I love my iPad, it was a gift from my son-in-law who got a new iPad mini. Yes, I love it, but I also find it annoying. I have the original iPad 1 version and (I say this from total love of Apple Products) because of Apple’s built-in obsolescence design/marketing approach, everything you buy from them is like buying a new car, it depreciates as soon as you drive it off the lot. The same with an apple product. The design and capabilities start to disintegrate practically immediately and you are stuck with an iPad, iPod, iPhone and/or iMac (or whatever) that has already been improved upon with several successive newer versions and your version is not upgradable because apple wants it that way. They want to force you into upgrading into a newer product at least once and preferably twice a year. These days most people can’t afford that, so we are walking around with older versions of apple products that just don’t work very well but they beat having no product at all. That’s where I am with my iPhone (I have the dreaded 4.0 version with no room for storage and no room for upgrades) and the iPad 1. Woe is me. The iPad continually shuts down no matter what program I am using. It moves at a snail’s pace and some programs just don’t work at all. I need an external keypad (on my New Year’s list of gifts to myself) so I can test drive it for an alternative writing device, but right now my best use of the iPad is to watch HBOGO, NETFLIX and HULUPLUS in bed because I’m too lazy to fire up the iMac and lie sideways on my bed to watch the movie. The iPad gives me mobility so I can get out of the studio and do email and Facebook and cruise the net for research on articles or current writing projects, it is fun to watch video clips on You Tube and various other tidbits, it is OK for reading books on my Kindle program and fine for reading the New York Times, National Geographic, Vanity Fair and other papers and magazines I’ve subscribed to, but a laptop it is not. However, I am going to continue to pretend it is a laptop and hope for the best. I am sometimes good at denial, even though it’s a river in Egypt.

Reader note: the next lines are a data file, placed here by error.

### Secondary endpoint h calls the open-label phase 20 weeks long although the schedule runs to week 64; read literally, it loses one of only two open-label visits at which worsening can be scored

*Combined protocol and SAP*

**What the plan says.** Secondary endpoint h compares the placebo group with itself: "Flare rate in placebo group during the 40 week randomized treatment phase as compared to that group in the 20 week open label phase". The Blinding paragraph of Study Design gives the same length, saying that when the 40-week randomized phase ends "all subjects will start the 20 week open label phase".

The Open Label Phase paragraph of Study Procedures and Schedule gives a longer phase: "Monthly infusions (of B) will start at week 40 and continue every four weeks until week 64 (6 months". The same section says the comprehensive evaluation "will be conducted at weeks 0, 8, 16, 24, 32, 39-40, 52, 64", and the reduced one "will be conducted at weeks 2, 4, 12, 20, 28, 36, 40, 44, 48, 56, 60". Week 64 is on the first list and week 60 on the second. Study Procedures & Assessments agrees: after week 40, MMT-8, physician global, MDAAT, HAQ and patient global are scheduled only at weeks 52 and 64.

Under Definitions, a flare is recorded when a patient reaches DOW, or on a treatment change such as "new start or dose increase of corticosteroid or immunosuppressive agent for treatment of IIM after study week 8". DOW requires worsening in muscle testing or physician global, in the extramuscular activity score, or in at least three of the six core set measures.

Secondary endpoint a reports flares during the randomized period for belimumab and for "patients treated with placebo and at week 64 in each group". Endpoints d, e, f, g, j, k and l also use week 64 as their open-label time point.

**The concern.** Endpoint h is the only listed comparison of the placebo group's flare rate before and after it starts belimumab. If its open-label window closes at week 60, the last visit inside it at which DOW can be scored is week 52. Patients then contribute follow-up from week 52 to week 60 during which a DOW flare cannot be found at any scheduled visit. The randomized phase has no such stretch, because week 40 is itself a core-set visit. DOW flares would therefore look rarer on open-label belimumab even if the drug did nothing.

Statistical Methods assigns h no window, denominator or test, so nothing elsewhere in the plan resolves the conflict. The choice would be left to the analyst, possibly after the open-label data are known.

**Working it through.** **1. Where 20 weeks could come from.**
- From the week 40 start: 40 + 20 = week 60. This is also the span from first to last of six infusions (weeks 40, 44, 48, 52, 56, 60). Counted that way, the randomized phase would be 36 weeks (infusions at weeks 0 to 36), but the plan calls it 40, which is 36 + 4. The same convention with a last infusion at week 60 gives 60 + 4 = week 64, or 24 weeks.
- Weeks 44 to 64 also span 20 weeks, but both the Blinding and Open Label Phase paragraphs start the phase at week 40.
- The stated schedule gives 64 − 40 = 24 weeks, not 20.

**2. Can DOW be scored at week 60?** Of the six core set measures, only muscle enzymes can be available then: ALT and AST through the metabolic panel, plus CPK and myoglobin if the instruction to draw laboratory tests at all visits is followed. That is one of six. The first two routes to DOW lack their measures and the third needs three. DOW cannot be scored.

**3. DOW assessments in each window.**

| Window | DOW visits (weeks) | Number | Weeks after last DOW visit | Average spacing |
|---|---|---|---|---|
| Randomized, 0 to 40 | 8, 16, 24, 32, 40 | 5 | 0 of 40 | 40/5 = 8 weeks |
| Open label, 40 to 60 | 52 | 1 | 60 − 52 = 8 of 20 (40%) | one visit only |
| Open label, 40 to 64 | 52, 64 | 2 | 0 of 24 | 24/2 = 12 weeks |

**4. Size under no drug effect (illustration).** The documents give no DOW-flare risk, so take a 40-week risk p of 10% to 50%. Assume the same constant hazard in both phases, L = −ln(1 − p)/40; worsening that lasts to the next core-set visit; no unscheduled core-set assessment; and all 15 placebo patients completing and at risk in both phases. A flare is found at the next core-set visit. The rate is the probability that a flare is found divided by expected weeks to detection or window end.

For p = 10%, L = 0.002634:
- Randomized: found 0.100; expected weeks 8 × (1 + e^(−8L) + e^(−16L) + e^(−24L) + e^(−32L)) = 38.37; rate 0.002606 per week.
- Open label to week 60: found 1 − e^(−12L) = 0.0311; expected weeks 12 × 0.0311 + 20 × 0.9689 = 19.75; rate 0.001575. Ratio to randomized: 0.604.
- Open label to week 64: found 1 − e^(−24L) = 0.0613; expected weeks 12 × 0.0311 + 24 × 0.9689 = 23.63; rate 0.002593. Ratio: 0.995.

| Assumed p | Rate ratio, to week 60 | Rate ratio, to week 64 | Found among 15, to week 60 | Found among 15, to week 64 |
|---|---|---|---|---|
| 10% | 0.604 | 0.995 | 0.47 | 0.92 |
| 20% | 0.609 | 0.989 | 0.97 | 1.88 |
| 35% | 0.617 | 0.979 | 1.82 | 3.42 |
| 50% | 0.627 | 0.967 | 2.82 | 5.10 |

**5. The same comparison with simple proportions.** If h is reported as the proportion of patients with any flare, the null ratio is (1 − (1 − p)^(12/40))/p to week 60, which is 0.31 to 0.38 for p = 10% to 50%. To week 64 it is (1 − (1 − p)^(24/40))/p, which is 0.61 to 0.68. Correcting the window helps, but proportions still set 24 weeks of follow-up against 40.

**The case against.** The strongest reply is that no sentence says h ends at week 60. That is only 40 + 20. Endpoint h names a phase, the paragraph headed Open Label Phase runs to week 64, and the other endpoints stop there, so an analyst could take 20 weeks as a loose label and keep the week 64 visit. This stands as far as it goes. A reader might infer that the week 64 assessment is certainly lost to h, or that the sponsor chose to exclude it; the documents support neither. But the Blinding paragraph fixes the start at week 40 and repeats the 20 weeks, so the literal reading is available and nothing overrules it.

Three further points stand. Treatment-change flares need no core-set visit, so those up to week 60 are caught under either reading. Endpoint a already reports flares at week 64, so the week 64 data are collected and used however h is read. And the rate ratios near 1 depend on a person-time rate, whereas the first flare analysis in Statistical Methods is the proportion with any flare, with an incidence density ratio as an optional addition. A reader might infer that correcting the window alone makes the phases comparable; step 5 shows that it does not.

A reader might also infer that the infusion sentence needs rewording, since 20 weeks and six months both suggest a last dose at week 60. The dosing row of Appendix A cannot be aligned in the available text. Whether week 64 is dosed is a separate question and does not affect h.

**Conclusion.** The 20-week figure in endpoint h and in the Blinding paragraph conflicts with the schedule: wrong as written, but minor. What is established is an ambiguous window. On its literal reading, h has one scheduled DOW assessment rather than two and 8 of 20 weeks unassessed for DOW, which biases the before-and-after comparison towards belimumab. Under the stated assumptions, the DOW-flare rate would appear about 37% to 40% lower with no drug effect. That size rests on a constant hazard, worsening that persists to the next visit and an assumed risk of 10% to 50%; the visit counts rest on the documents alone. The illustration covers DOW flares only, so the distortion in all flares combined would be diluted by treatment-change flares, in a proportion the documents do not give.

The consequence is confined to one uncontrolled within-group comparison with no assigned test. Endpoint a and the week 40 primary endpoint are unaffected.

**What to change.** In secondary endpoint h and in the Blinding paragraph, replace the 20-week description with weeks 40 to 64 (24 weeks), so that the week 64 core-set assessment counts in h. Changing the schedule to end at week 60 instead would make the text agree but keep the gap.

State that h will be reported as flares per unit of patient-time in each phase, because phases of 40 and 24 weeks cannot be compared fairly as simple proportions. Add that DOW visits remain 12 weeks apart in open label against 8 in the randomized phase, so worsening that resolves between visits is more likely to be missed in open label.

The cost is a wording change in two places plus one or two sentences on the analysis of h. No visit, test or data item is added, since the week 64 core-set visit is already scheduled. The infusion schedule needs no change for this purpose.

So there I am at New Wave cafe at 10 a.m. in the morning on Christmas Eve and there are five of us there who haven’t “gone home” for the holidays, (most of the clientele are youngish–20-30-something) or gone over to spend the day/night with friends and family locally. I am home. I am local. The music coming out of the speakers is Tom Waits at his best: weeping, wailing and nashing his teeth over some decidedly glum chord progressions and the semblance of a mournful dirge that slightly resembles a tune. I am my own friends and family it appears. My two younger children are in NYC, probably more than happy and relieved that Mom isn’t around to annoy them with obligatory visitation. My oldest told me she was tired, reminded me of the last job I got fired from (one of the total humiliating defeats of early 2013), and said the best favor I could do her was to leave her alone all day to rest and recuperate and await the arrival of her husband, my son-in-law, from his family visit in Nashville later this evening. So I’ve come to the conclusion that the best gift I can give my loved ones is to leave them alone!